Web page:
Thank you so much for coming by, and I hope to have you visit again!

Blogger’s Quilt Festival: Petals in the Wind

My second entry to this Spring’s Blogger’s Quilt Festival is Petals in the Wind (also known as Low Volume Fail, Pastel Win!)  This was the very first quilt I shared on this blog, and I am really happy to be able to show it again!

Petals in the Wind blog full view

With this quilt, I was interested in creating a sense of movement and explore the use of negative space.  In this instance, the idea of negative space has a very literal interpretation.  Each area of the quilt was created as a separate segment.  When these pieces combine, there are open area designed into the quilt.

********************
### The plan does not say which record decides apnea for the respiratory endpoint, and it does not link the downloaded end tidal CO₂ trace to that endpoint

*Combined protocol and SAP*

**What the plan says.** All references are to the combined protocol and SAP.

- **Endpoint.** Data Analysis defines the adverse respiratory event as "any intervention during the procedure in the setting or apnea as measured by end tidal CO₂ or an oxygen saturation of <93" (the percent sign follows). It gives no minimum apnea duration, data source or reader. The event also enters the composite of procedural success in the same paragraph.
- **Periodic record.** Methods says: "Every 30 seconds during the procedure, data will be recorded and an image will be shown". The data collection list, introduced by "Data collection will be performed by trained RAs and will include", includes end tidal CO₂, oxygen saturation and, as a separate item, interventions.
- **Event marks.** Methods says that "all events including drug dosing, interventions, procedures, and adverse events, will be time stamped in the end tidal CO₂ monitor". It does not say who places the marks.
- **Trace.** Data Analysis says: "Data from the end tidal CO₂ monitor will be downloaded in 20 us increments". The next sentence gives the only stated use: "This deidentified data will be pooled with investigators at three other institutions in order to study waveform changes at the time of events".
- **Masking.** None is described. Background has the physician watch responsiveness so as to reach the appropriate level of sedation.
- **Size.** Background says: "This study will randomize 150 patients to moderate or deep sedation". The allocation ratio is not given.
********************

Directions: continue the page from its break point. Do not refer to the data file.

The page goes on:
Cassandra I Beaver Low Volume Fail Detail B


Each section is constructed using curved improvisational piecing, heavily quilted with lines that emphasize the curves of the piecing, and the edges bound prior to joining it with other sections of the quilt.  If you are interested in reading more about the design process involved with this quilt, please stop by the original post for Petals in the Wind.

Petals in the Wind detail a

A Spring breeze has many small gusts which join together to gently rustle through young foliage and toss colorful petals through the air.  By creating the quilt in sections, I hoped to add to the visual movement of the piece and create a feeling of that Spring breeze.  The open spaces represent moments of calm on a windy day.

Petals in the Wind detail b